General practice is widely considered to be first contact care.Nevertheless for dying patients and their families their general practitioner [GP] or family doctor is often the last medical professional who cares for them. Since people today take much longer to die, this doctor patient relationship could last months or years rather than days or weeks. A few real life examples of such relationships from general practice are given below. The names have been changed for obvious reasons. Hopefully the reader will appreciate the situations in which GPs find themselves, when dealing with these diverseproblems. Suwapath Wewa!
This is usually a blessing that is uttered by the priest of atemple when he meets a dayakaya. Hence when Simon a model of decorum and respect mentioned these words to the nayaka hamuduruwo of the temple when they met, both the high priest and the family realised that something was wrong. In fact this was the beginning of a life ending dementia that had taken hold of Simon. Simon’s family have been long standing patients of mine. After that incident events unfolded quite rapidly for Simon. Three terrible years of mental confusion, injuries, depression, fits, loss of consciousness with enormous hardships for the family followed. On two occasions Simon wandered out of the house and was found in town. I had to support the family with my professional expertise throughout. A specialist had to be consulted once. Simon’s family cared for him with great devotion and love till the end. Dying caring for the dying!
She has been my patient for over thirty years. As the senior mostnurse in a well known free hospice for terminally ill cancer patients, she earned the respect and undying affection of countless patients and their distraught families. Suneetha is also dying. Her illness is a debilitating degenerative disease of the nervous system. This too is a life limiting condition. Suneetha has been suffering for close upon eight years. Getting her up each morning is a major operation for the family. Her legs barely respond to her brain and keeping steady is almost beyond her. The nights are agonising with severe cramps and insomnia. The disease has now affected the nerves controlling the muscles of the chest. Suneetha flies into fits of uncontrollable anger. Her feet are swollen. The family is heroically coping. Suneetha knows she is dying but also living in the hope that caring for terminally ill patients would bring her merit in her samsaric journey. The patient who refused to die!
Sometimes it is difficult to assess whether a patient is in the last stages of life or not. Hilda’s story was one such instance. Hilda was ninety years of age and was afflicted with Chronic Obstructive Airways Disease or COPD. COPD at that age is a life threatening disease of the lungs. Having examined her on that fateful day I concluded that she was finally dying. A professional colleague brought in by me to review Hilda’s impending demise. Her daughter set off to the ancestral home forty miles away to prepare the old place for a fitting send off for her mother. Hilda, God bless her, however kept on insisting between gasps of breath that she was not dying! Fortunately for all of us so did another doctor who happened to be a close relative of Hilda’s. To cut a long story short she lived for another five years! Hilda finally passed away without warning, immediately after she had eaten of a hearty meal fed to her by her daughter.Why in heavens name are children like this born?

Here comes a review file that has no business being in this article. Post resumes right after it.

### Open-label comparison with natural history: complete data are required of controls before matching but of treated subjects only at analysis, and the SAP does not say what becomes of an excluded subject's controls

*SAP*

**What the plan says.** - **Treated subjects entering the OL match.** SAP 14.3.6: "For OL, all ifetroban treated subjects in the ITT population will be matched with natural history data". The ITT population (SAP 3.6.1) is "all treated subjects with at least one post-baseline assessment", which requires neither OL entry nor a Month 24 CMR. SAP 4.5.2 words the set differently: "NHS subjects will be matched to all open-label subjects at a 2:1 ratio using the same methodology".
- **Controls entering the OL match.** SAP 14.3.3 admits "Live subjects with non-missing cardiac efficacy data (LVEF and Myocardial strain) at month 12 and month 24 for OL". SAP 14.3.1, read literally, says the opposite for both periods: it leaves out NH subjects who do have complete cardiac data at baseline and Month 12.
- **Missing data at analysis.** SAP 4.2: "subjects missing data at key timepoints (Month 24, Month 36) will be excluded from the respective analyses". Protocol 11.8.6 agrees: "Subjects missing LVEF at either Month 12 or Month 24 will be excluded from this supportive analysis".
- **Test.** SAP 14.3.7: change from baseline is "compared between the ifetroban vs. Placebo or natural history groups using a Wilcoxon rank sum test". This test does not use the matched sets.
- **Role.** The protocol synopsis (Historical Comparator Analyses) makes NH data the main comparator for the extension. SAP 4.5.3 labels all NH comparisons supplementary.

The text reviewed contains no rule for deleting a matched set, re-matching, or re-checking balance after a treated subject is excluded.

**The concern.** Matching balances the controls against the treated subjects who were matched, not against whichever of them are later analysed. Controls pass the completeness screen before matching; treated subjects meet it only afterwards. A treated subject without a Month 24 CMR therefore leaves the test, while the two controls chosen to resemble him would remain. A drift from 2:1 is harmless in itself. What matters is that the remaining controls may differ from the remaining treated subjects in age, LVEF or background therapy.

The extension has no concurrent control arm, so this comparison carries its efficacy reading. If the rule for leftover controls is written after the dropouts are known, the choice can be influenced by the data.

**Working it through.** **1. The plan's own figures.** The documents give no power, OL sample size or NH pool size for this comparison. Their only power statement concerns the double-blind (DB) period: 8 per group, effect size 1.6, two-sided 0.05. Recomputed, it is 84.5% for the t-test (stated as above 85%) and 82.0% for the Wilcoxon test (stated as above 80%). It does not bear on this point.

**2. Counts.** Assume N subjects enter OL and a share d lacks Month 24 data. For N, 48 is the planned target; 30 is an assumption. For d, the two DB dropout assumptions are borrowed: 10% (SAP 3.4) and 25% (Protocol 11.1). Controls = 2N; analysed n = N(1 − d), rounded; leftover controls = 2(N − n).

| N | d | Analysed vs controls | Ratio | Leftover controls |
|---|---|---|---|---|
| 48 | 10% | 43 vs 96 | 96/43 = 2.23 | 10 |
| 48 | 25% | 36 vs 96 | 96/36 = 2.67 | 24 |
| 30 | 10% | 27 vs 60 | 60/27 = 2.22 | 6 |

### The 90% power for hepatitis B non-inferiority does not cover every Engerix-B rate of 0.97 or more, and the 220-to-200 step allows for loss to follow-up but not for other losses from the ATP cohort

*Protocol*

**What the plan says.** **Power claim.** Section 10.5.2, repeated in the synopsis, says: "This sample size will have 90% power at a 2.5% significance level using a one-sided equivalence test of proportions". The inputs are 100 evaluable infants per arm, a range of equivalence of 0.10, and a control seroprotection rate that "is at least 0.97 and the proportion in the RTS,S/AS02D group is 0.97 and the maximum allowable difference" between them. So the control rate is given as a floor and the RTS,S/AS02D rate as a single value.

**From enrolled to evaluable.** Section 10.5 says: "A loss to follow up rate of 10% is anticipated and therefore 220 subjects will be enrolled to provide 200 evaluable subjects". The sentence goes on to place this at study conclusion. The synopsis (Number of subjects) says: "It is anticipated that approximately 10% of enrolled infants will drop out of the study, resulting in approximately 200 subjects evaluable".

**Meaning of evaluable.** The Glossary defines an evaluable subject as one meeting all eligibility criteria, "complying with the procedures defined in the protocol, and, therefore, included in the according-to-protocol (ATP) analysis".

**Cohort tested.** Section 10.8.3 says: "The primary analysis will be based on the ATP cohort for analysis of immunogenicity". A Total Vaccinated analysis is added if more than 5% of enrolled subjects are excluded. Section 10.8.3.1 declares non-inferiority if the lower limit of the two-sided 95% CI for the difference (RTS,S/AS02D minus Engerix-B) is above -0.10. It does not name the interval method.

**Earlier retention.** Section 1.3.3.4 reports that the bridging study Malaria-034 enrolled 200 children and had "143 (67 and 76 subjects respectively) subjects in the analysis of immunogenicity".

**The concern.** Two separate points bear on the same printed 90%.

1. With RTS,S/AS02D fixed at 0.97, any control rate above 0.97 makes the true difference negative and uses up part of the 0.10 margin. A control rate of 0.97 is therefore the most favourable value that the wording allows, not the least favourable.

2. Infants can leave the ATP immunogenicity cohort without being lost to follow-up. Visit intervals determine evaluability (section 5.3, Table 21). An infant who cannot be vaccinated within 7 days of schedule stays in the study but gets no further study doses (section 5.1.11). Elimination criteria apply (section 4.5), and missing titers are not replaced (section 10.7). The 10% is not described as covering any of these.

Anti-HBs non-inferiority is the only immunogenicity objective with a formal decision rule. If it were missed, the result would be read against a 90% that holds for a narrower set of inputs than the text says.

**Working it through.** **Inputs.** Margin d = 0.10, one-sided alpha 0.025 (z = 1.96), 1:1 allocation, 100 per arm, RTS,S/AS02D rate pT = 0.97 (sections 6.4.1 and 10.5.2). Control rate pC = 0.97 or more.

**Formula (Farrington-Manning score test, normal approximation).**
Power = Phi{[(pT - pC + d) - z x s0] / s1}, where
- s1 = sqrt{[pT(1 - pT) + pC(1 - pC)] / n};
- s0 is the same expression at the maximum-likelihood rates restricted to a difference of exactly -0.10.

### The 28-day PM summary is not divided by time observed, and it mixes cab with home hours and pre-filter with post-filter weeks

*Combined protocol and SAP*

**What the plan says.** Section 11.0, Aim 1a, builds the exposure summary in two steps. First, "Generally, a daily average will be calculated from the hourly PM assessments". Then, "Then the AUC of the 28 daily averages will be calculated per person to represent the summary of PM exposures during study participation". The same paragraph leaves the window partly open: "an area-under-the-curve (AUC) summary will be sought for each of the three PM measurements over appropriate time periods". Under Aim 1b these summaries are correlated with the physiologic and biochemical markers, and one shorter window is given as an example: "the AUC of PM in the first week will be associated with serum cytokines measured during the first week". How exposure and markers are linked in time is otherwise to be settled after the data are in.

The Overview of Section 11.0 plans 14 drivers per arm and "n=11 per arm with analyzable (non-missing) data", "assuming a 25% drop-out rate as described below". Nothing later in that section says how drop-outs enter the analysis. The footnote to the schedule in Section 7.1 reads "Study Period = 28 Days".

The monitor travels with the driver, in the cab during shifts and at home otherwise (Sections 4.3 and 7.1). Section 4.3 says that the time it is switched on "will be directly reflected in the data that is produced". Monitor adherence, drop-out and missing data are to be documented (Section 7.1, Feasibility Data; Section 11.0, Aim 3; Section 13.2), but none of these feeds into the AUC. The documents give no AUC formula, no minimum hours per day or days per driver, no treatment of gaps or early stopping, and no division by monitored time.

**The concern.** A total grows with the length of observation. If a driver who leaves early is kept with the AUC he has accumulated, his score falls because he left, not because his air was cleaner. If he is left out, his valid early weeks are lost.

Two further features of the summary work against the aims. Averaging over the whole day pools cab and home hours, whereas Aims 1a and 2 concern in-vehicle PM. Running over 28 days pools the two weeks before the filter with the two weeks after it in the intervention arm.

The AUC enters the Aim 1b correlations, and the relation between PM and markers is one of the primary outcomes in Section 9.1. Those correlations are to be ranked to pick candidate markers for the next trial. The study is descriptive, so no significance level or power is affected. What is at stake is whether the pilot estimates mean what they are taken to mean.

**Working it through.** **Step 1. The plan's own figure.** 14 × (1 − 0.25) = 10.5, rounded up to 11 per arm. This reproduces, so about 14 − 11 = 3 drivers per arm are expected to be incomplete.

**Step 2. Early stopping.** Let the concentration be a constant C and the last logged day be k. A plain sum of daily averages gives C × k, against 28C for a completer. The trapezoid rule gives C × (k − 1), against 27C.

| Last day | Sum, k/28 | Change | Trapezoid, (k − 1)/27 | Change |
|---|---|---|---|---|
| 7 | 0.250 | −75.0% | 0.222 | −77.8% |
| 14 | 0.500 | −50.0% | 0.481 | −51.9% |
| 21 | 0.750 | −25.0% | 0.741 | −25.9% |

This was not a cry of despair from a mother of a child bornwith Cerebral Palsy. It was an unfortunate public comment of a doctor who was attending on Sumana’s son who had cerebral palsy. Sumana related this story with tears in her eyes to me. On numerous occasions she had carried this first born severely disabled child into my consultation room for treatment. He could neither walk nor could he talk. Cerebral palsy is a life ending disease that affects some infants from birth. Brain damage that occurs in the womb for a variety of reasons is the underlying cause. Like many other mothers of such children Sumana’s devotion to her son with cerebral palsy was wonderful to behold. As her family doctor all I could do was to support her during the many episodes of illness that her child went through. Sumana was also the mother of a normal, pretty girl and the wife to a husband who was the sole breadwinner of the family with lots of demands for himself and little concern for his disabled son. A Happy Death?
No one has come back from death, after a reasonable period of time that is, to tell us what they experienced. So it would be even more difficult for us to identify a happy death. But the circumstances of Maggie Nona’s death must surely qualify to those who were alive and around ,that this would be how they too would like to die. Maggie Nona was a patient of mine who was always calm and exuded grace. Her husband predeceased her by about a decade. She was suffering with heart failure another life ending disease. Shortly after she died her children came to me with the news of her death. They were happy! She had been giving alms to the priests from the temple. It had been an almsgiving to bring merit to her late husband. She had collapsed while serving the priest with a smile on her face. Nopain no distress. Surely a blessed and happy death.
Dr. Eugene Corea
General Practitioner – Piliyandala
Past President CGPSL
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